Faculty Strike Over at Southern Illinois University Carbondale

November 10, 2011

The Faculty Association Strike at Southern Illinois University Carbondale is over.

SIUC Chancellor Rita Cheng said the Faculty Association notified the board negotiation team Wednesday evening that they would return to work. Striking faculty members will be back in their classrooms Thursday.

Cheng said there are still some details to be worked out before a tentative agreement can be formally reached. Cheng said once the tentative agreement is prepared it will require ratification by the SIU Board of Trustees and the Faculty Association.

Cheng said she and other leaders are glad things will soon be back to normal.

"And that those who picked up the extra work while the others were out will, I think, happily relinquish that extra load," Cheng said. "So we've got some work to do to get back to normal, but clearly, I'm confident that both groups will come together and work in the best interest of the students, and also help achieve all the ambitious goals we have for this great institution."

Faculty Association spokesman Dave Johnson said it was not an easy process but the Faculty Association has achieved a great deal.

"This offer marks real progress on many of the main issues we've been interested in all along," Johnson said. "Progress made possible not only by the faculty on strike, but through the support shown us by the campus community and above all by our students. We're glad that the strike is over. We're eager to return to the classrooms and work together with our students, our fellow faculty members as well as the administration to make SIUC the best university it can be."

In a written statement the faculty association said the new proposal represents a marked improvement over where the union stood a few days ago before the strike began. It also said the proposal improves shared governance, preserves the tenure system at SIUC, and strengthens transparency and accountability in ways that will help ensure that academic values remain paramount, while allowing the administration adequate flexibility to deal with any future financial crisis. Johnson said the Faculty Association is confident that they will end up with a tentative agreement that the FA members can support.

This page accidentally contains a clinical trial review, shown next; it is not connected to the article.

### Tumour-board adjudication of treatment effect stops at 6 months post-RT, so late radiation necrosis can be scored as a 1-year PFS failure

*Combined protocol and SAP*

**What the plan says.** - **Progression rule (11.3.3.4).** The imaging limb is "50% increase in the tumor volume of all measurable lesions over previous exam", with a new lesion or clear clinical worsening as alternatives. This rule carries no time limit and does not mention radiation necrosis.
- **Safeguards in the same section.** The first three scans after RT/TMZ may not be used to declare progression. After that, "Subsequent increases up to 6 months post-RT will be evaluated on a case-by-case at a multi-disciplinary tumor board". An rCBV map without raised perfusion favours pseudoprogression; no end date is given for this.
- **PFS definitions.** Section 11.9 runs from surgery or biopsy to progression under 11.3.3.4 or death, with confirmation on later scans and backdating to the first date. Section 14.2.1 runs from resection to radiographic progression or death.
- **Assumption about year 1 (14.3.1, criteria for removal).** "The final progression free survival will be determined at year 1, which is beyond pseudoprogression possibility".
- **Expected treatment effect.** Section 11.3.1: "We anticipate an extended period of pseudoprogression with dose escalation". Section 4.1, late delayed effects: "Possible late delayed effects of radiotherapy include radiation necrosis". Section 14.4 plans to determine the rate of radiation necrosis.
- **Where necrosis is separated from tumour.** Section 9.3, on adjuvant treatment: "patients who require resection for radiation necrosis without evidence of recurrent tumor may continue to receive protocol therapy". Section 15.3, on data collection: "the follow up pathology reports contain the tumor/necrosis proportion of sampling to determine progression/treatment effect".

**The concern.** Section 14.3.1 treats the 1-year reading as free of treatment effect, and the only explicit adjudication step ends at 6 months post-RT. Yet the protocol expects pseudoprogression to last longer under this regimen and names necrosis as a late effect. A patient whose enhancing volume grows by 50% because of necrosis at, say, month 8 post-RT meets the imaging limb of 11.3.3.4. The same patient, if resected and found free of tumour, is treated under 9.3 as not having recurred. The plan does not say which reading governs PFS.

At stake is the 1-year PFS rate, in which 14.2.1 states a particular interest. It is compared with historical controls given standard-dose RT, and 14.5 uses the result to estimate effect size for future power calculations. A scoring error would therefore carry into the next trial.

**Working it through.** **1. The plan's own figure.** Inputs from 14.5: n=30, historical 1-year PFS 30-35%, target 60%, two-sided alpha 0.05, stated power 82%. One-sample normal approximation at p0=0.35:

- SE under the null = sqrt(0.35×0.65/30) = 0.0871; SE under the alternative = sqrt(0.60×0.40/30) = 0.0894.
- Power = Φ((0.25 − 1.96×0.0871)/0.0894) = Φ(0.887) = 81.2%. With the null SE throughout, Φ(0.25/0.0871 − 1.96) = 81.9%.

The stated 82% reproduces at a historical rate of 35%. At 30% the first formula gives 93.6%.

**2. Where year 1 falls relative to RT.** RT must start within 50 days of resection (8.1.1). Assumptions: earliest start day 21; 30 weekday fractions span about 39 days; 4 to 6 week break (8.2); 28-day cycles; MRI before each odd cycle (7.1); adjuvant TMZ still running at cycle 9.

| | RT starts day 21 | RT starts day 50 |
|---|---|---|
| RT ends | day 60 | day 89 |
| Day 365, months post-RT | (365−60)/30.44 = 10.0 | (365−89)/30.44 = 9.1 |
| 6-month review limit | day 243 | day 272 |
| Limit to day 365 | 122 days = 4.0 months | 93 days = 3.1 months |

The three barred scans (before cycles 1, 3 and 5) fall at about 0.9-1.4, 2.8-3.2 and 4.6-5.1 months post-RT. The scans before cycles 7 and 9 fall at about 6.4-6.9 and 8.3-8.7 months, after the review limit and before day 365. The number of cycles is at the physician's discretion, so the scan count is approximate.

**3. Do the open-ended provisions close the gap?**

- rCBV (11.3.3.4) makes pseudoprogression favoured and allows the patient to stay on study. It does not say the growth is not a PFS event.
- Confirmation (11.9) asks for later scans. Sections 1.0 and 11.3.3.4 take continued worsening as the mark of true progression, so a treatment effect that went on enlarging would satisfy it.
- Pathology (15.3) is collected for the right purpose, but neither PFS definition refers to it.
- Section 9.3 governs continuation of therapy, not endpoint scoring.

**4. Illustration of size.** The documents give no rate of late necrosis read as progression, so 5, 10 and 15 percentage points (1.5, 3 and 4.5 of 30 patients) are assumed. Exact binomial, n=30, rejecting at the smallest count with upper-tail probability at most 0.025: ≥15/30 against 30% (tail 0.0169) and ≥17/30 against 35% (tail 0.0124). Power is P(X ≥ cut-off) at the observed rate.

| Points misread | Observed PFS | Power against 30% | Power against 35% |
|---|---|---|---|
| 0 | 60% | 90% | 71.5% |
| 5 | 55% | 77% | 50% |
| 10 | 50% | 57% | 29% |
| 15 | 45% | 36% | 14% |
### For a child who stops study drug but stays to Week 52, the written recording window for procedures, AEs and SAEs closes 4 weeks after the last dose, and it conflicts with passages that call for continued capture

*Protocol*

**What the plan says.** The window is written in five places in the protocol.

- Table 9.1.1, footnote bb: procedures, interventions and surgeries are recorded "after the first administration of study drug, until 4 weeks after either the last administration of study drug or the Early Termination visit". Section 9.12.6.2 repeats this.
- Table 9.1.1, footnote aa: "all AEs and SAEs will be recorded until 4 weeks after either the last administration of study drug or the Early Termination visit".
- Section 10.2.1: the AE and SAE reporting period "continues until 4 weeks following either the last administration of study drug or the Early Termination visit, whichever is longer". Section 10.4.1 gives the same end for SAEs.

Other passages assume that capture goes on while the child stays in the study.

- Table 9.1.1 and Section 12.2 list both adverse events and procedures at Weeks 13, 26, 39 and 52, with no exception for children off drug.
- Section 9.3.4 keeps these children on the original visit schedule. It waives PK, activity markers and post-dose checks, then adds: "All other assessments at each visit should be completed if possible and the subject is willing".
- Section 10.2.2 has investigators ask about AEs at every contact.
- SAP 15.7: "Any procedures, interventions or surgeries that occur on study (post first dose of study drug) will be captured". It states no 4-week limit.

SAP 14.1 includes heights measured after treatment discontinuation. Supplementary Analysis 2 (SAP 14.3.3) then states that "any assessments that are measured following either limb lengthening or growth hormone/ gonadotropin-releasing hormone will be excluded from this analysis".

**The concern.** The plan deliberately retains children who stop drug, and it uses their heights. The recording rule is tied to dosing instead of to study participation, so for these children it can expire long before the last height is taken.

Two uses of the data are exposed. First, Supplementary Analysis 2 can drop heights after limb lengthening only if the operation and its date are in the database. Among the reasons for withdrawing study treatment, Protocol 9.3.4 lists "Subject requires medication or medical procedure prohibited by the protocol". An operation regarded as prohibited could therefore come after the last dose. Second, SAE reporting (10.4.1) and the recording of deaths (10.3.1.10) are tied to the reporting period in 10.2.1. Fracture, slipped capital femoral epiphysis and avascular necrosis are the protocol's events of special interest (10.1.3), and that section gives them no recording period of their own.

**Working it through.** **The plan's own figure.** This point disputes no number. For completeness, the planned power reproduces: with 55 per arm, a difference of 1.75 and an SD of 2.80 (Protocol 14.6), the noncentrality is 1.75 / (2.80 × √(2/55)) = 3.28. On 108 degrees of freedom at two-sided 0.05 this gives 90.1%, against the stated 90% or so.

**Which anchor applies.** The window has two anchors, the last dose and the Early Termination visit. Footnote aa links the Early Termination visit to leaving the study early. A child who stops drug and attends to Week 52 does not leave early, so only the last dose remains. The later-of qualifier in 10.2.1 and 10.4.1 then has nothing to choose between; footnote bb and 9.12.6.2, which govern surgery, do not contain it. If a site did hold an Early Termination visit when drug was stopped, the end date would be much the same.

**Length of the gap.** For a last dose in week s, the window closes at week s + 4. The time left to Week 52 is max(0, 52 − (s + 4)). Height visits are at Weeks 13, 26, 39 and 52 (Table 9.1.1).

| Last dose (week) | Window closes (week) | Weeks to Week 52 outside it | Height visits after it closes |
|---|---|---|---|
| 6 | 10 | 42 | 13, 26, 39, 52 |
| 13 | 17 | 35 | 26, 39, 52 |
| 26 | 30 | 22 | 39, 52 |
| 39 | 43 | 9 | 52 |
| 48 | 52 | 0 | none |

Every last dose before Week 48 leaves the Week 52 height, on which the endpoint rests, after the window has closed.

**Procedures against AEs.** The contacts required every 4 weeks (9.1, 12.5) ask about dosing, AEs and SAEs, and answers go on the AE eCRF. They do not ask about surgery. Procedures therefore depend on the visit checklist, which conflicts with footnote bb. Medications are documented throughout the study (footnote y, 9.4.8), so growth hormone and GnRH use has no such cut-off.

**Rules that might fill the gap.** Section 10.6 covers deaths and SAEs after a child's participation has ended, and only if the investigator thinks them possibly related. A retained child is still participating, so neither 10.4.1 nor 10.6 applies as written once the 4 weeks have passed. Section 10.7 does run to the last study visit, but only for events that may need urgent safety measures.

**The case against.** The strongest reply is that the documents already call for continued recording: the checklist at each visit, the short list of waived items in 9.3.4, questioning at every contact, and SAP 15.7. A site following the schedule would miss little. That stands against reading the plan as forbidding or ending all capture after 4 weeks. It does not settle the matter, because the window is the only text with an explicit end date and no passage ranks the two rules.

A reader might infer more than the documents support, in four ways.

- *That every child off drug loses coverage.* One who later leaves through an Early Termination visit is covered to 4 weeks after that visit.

Cheng nor Johnson would comment on the specifics of the administration's offer that was presented to the Faculty Association early Wednesday evening. Unofficial postings on the Faculty Association's blog site indicate that the administration made some additional concessions related to the impact of a declared financial exigency on faculty contracts. The posting also indicates the faculty association conceded to the administration's request that striking faculty not be paid for the days they were on strike as well as accepting administration terms related to furlough days.

The Faculty Association walkout ended just a few hours shy of it's beginning a week ago. The three other Illinois Education Association affiliated unions on campus reached tentative agreements a week ago and did not go on strike. Prior to the strike last Thursday all four IEA unions had been working without a new agreement since June 2010.

Story source: AP